Early in the film, Harry is spooked by a strange voice whispering “Kill! Kill!” in Parseltongue, a snake language Harry understands. Thom notes, “This was really through Harry's P.O.V., because once you get the feeling, as an audience member, that the sound and the visual images are being channeled through the consciousness of one of the characters in the scene on their way to you, then suddenly the filmmakers have enormous latitude to stylize the sound. I sort of wish there hadn't been as much real language in the snake tongue as there was. There's something about hearing English dialog that kind of goes to a different part of your brain than either music or sound effects does, and it kind of distracts you and pulls you back into the literal world, as opposed to the stylized world. But we still had fun with it. We did backward treatments on it and put it in reverbs and processed it heavily. The principal trick was to play each word in some kind of deep reverb — usually a chamber, with a long decay time — and then reverse that so you hear the word sort of rush in backward up to — in the case of the word ‘kill’ — the first consonant. And then you hear it play out forward, also with a lot of reverb, so it gives it this odd, sinister, otherworldly quality.”


The evil snake monster that resides in the Chamber of Secrets “was quite a challenge,” Thom says, “because it's a giant snake, but it's also like a dragon — not many snakes have teeth like that. He had to hiss, he had to roar and there were times at the end when he was in pain. We used a variety of things, including my voice and some horse vocalizations, elephants and various other things. The key, of course, is doing crossfades that allow you to believe you're hearing one thing instead of three or four things mixed together; one of the tricks is if both sounds have roughly the same pitch envelope, I'll alter my voice and the tiger's roar dynamically so they're changing at the same time. Likewise, if the volume envelopes are about the same, it'll help the idea that that's one sound.”

Ginny Weasley (Bonnie Wright) and Harry Potter (Daniel Radcliffe) looking a little nervous in the Chamber of Secrets.

Harry Potter (Daniel Radcliffe) and Angus Filch (David Bradley) see the writing on the wall.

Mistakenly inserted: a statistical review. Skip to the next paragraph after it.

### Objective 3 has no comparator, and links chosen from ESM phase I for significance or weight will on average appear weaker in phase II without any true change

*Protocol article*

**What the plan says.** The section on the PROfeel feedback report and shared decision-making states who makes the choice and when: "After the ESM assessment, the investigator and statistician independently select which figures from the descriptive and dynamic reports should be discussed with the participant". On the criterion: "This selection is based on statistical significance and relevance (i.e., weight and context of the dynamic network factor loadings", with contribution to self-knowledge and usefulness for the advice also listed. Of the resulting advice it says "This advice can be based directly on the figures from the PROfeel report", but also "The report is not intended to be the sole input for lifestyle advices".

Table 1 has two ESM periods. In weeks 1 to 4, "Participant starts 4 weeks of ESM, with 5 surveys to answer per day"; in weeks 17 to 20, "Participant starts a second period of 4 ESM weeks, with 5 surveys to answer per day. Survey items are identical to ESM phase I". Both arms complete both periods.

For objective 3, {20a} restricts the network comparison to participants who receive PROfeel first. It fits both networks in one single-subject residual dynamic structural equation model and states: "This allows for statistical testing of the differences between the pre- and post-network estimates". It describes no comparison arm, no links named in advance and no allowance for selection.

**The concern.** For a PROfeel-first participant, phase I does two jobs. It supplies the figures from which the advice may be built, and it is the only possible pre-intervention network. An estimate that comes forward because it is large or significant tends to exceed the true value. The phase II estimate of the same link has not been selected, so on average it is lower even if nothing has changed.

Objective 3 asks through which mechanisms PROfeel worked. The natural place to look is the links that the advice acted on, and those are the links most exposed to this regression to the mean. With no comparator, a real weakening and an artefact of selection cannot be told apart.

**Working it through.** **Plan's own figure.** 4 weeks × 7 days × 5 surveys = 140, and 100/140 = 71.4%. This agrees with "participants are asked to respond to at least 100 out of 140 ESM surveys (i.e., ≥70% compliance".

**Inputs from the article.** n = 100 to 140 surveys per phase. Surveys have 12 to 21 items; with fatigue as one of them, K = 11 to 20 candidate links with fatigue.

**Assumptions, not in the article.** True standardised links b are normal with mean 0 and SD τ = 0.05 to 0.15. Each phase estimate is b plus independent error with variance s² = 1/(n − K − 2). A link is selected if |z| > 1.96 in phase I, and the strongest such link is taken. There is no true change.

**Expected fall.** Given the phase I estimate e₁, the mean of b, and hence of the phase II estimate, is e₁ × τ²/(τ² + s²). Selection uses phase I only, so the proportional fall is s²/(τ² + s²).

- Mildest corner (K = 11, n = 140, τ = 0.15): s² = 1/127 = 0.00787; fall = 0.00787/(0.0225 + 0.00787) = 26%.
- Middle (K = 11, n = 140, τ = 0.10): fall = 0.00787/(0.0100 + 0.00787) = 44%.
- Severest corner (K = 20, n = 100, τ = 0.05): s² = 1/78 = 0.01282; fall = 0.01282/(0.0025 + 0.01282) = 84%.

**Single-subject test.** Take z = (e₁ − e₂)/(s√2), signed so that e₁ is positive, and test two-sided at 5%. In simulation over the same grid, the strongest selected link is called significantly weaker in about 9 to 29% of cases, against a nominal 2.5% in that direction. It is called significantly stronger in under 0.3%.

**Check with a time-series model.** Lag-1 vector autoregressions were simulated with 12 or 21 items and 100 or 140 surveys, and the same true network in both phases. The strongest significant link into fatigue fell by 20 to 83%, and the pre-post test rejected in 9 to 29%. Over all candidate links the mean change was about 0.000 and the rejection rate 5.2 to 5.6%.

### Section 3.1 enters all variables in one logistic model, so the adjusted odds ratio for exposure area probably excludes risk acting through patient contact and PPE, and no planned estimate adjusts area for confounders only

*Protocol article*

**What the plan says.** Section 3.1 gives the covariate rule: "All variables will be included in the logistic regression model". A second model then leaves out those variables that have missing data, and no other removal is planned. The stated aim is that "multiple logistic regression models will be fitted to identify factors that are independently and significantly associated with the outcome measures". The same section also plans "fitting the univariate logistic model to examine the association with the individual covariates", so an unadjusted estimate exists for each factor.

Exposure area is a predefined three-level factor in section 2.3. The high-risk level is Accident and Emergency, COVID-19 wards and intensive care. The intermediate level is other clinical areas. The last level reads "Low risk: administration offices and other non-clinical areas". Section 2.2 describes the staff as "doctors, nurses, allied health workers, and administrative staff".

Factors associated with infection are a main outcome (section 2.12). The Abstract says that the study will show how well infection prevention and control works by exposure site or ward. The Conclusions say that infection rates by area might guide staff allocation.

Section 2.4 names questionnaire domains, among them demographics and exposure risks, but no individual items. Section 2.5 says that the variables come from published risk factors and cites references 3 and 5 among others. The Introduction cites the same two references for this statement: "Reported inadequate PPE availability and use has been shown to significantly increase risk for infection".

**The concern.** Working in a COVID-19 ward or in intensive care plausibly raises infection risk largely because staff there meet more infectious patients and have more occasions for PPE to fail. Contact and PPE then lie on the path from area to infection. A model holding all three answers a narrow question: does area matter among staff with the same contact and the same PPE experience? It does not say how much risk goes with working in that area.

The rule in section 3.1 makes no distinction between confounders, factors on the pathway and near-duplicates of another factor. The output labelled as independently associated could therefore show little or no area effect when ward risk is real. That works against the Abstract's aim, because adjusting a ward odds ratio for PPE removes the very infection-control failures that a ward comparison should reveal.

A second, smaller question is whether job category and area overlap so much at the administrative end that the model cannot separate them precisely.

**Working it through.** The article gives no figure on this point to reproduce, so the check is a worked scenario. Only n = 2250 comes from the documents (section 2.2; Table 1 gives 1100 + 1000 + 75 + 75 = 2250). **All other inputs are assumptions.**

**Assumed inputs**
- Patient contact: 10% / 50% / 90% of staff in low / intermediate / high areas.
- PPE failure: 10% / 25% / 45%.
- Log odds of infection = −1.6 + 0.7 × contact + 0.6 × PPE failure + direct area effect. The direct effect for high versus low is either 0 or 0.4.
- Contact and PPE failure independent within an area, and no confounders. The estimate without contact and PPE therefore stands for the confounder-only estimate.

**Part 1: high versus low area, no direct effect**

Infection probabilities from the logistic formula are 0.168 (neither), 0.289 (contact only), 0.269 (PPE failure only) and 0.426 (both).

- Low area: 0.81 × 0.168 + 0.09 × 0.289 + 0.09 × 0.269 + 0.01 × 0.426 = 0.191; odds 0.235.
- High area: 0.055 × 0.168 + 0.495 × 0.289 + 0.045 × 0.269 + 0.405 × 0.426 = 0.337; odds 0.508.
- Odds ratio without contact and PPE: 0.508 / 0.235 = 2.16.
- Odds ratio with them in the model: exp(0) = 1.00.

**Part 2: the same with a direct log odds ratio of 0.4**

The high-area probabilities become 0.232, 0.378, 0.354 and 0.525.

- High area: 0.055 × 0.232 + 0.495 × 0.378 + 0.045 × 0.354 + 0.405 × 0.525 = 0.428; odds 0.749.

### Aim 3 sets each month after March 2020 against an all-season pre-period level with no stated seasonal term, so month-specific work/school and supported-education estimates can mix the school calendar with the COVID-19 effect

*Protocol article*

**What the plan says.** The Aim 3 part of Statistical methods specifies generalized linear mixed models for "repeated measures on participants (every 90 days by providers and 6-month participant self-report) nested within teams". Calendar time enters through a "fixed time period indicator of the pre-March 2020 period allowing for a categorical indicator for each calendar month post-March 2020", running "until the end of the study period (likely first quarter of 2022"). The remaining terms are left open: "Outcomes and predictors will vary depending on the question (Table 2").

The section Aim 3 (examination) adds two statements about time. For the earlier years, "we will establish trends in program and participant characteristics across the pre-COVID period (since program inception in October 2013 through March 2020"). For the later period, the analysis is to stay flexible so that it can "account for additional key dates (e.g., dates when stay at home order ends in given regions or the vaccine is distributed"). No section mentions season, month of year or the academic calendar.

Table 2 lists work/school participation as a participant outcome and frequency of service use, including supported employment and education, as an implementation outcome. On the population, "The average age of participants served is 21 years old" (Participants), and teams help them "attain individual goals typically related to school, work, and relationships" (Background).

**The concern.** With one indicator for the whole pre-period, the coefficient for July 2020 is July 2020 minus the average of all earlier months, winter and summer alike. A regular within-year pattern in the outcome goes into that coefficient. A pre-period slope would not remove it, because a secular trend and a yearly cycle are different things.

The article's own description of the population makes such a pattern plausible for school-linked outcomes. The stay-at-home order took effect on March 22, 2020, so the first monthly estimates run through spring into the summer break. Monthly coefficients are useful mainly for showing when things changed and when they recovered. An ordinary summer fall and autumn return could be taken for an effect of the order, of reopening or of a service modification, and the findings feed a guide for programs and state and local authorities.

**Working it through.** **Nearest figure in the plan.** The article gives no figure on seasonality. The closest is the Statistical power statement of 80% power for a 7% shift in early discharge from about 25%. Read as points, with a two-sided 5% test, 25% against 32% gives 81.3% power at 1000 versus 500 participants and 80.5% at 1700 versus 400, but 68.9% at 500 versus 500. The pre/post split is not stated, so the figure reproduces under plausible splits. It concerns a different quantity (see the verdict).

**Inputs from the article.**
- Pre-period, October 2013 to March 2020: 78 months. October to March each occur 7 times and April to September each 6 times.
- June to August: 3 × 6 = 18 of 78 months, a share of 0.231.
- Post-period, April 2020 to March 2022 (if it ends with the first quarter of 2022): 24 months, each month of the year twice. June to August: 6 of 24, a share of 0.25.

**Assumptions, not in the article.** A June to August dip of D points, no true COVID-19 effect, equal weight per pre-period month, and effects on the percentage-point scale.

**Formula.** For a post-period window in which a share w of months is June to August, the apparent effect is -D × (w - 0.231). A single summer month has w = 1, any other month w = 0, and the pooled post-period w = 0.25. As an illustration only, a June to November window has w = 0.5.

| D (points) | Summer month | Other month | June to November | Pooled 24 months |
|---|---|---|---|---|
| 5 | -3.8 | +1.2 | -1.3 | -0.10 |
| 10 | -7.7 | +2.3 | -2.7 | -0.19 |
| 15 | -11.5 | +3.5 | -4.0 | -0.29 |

Director Chris Columbus (center) provides some guidance on the set to Rupert Grint (left) and Daniel Radcliffe.

Director Chris Columbus (right) and Professor Sprout (Miriam Margolyes) hold up a Mandrake on the set.

Harry Potter (Daniel Radcliffe) has an encounter with Nearly Headless Nick (John Cleese).

Professor Snape (Alan Rickman) supervises a dueling wand match between Draco Malfoy (Tom Felton) and Harry Potter (Daniel Radcliffe).

Professor McGonagall (Maggie Smith), Professor Sprout (Miriam Margolyes), Professor Dumbeldore (Richard Harris) and Professor Snape (Alan Rickman) get serious.

Sound designer and co-supervisor Randy Thom on the sounds of Quidditch and magic wands:
"I thought we could be a little more bold with the sound of Quidditch than they were on the fist film. Instead of primarily whooshes, we used a wider variety of sounds. It's quite a bit more elaborate. I also wanted the wand sounds to vary quite a bit, so almost every wand sound in the movie is different in some way from every other wand sound, because every time you see a wand it's really doing a different kind of job, so I figured why not have each make a different kind of sound?

"Obviously you need to tip your hat to some degree to what was done and the style of the work that was done on the first film. For instance, in Quidditch we didn't change the sound of the Snitch, because I liked that I think it worked very well. But for almost everything else about Quidditch, it sound fairly different than the first film."

Randy Thom on the sound of Dumbledore's rotating staircase:
"It sounds like this big, massive thing-actually the main sound for it is a bowling ball rolling across a scoring stage."